Skype Ends Support For Open-Source Digium Asterisk VOIP PBX

 
 
By Fahmida Y. Rashid  |  Posted 2011-05-25 Email Print this article Print
 
 
 
 
 
 
 

Skype has terminated its partnership with Digium, effectively killing Skype for Asterisk, which integrated the VOIP service with the open-source telephony platform.

Two weeks after Microsoft said it would acquire Skype, the voice over IP company has begun cutting its ties with the open-source world. Asterisk was the first partner cut loose.

Skype decided not to renew its agreement with Digium, which allowed Asterisk, the open-source telephony system, to be integrated with the Skype service, Digium said May 25 in a letter to users. Digium is behind most of the work on Asterisk and sells commercial products based on the platform. Skype for Asterisk uses some proprietary code from Digium to connect the two products.

"It includes proprietary software from Skype that allows Asterisk to join the Skype network as a native client. Skype has decided not to renew the agreement that permits us to package this proprietary software," according to Digium's letter.

Skype for Asterisk sales and activations will end on July 26, but Skype has promised to continue supporting and maintaining the software for two more years. Skype may extend this time period "at their discretion."

Many businesses and governments around the world rely on Asterisk for its free and flexible PBX to power their VOIP deployments. The integration with Skype gave access to low-cost voice and video calls without complex integration. After July 26, new Asterisk users will not be able to connect to the Skype network.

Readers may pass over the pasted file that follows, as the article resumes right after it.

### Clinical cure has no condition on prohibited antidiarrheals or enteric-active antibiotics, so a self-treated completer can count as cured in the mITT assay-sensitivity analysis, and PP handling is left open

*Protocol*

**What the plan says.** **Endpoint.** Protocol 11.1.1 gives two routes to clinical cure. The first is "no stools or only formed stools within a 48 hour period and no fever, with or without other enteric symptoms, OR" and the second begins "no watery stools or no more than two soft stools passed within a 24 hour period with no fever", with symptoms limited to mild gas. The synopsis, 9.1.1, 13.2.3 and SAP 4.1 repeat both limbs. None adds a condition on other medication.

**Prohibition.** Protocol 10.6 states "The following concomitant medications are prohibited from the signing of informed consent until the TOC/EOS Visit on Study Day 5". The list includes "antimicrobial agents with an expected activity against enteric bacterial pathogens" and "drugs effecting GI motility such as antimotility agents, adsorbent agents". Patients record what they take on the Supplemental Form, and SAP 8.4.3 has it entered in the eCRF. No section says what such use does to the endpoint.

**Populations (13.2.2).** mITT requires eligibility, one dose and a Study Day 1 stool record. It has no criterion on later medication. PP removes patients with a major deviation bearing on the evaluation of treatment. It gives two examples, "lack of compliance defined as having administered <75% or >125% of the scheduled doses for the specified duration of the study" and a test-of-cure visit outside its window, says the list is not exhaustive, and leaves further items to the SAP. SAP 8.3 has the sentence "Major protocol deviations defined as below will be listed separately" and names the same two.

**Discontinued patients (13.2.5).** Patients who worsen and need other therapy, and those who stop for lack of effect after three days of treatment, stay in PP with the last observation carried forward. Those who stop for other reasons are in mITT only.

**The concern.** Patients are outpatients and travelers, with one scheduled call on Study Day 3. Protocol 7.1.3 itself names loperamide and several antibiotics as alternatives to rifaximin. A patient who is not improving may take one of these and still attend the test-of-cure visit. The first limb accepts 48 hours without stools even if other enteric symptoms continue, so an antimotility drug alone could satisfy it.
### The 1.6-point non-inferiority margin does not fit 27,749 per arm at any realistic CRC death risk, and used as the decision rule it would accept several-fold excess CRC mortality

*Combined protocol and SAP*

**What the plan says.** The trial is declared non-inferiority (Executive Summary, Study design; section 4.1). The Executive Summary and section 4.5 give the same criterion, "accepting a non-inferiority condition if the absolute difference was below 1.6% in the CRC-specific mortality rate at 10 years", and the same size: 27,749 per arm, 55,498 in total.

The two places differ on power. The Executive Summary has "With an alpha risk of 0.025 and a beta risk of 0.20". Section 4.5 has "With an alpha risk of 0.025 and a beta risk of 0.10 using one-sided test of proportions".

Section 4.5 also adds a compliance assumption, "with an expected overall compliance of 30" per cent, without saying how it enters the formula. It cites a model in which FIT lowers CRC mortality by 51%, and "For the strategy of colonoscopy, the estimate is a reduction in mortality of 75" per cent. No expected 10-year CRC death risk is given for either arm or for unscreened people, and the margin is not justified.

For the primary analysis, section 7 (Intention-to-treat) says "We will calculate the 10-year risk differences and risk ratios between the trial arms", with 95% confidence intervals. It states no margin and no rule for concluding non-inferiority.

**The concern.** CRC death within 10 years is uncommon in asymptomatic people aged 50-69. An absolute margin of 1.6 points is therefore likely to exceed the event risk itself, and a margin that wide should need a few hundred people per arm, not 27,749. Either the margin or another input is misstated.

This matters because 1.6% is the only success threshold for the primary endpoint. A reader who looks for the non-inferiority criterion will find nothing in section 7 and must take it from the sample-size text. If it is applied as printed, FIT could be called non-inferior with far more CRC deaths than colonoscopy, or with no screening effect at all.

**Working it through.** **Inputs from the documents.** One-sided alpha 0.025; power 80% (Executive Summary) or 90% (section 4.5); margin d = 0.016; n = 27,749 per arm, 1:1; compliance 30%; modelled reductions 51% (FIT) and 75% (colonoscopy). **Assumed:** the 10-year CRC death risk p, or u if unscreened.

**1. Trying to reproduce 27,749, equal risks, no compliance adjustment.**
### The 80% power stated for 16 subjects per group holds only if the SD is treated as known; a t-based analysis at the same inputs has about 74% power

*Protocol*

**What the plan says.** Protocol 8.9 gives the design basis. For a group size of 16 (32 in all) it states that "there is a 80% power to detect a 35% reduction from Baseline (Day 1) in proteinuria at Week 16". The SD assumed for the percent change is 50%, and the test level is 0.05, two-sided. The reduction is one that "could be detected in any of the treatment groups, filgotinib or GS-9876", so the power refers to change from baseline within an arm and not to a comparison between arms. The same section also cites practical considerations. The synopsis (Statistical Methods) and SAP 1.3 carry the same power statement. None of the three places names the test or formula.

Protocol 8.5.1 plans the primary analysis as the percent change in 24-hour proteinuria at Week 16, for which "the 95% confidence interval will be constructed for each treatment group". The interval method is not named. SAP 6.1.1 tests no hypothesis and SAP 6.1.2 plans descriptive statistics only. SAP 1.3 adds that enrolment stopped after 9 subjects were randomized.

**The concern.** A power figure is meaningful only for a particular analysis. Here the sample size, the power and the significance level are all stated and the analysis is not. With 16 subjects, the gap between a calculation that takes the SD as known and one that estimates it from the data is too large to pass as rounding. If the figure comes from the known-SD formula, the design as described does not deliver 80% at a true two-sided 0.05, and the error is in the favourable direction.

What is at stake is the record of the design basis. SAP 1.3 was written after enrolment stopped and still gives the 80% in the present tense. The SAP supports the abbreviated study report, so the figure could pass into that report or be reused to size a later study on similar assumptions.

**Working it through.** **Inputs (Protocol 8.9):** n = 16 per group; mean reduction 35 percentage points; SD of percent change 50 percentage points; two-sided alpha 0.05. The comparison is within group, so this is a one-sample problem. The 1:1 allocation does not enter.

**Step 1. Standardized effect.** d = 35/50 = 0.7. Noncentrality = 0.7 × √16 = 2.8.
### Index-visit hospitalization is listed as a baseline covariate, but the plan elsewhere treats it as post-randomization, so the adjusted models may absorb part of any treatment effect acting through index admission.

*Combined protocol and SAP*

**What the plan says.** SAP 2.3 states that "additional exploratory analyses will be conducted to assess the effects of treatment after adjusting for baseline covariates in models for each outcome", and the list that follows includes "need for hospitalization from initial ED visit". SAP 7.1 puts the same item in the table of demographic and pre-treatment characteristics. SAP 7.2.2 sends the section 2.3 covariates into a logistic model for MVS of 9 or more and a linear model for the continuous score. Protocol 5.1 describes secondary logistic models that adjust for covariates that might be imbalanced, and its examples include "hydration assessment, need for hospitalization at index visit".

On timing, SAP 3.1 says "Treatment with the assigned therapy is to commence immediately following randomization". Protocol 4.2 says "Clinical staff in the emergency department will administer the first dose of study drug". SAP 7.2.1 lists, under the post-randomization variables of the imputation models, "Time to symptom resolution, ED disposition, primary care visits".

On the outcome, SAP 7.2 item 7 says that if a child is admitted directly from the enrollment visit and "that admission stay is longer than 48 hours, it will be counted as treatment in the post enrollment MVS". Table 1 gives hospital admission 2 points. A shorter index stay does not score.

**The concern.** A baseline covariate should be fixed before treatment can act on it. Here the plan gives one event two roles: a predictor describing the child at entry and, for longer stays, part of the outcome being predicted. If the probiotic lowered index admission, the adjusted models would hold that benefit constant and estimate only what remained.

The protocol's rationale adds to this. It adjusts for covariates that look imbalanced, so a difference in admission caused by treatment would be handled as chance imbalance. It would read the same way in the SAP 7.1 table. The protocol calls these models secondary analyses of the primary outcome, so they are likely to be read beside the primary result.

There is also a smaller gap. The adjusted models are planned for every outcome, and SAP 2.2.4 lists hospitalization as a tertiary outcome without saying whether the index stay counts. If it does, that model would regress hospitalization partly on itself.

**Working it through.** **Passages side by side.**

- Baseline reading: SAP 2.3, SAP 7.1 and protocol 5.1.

Skype may be moving away from Asterisk because Microsoft is expected to launch a Microsoft-hosted version of its Lync unified communications server this summer. Asterisk competes directly with Lync.

Digium may have seen this one coming, as the CEO predicted shortly after the $8.53 billion deal was announced on May 13 that Microsoft may "wall-off" Skype from competing products. Microsoft's tendency toward "notoriously proprietary tactics" will slow the development of Skype as a business tool, Danny Windham, Digium's CEO, wrote on the company blog.

"Microsoft plus Skype equals Microsoft," Windham wrote.

While it may be easy to pin down Skype's decision as yet another example of Microsoft trying to shut down the open-source community, Tim Panton, a Skype developer, pointed out on his blog that Skype for Asterisk has been dying slowly for a while because of issues with scalability and maintenance. Skype had "hobbled" the product with a number of license restrictions and the company delayed development, according to Panton.

 "Skype probably never envisaged renewing, so when it came due, they pulled the plug," Panton said.

"I do love a good conspiracy, and it would be great to pin this on Microsoft," wrote Dave Michels, president of Verge1 Consulting, specializing in PBX strategies. However, Michels noted that it was unlikely Microsoft was calling the shots when the deal hadn't even closed yet.

Michels also pointed out that while Asterisk is open source, Skype is not, so claiming Microsoft will ruin Skype because of its anti-open-source stance is "hypocritical jabberwocky." Skype uses its own clients, its own codecs, its own signaling and its own firmware licensed to hardware partners. It does not interface with any other networks or equipment other than basic voice services. "If anything, Skype might teach MS a thing or two about being proprietary," Michels said.

A Gartner analyst agreed that Skype's decision had nothing to do with Microsoft. This is a sign Skype will open up its service to other telephony platforms via Skype Connect, Steve Blood, research vice president and agenda manager at Gartner, told eWEEK. While Skype for Asterisk was a bit deeper than what Skype Connect (formerly Skype for SIP) offers for other telephony platforms, it's a "stronger business proposition" for Skype to offer more customers Connect than to support a proprietary product for a specific vendor, according to Blood.

"I don't think Skype for Asterisk was compelling enough, nor did it generate enough money for Skype to continue to support it," Blood said.

Skype Connect currently works with telephony systems for Avaya, ShoreTel, and Cisco, among others. Digium will be validating Skype Connect next month, according to Blood, so Asterisk customers will continue to have some Skype support.

 


 
 
 
 
 
 
 
 
 
 
 

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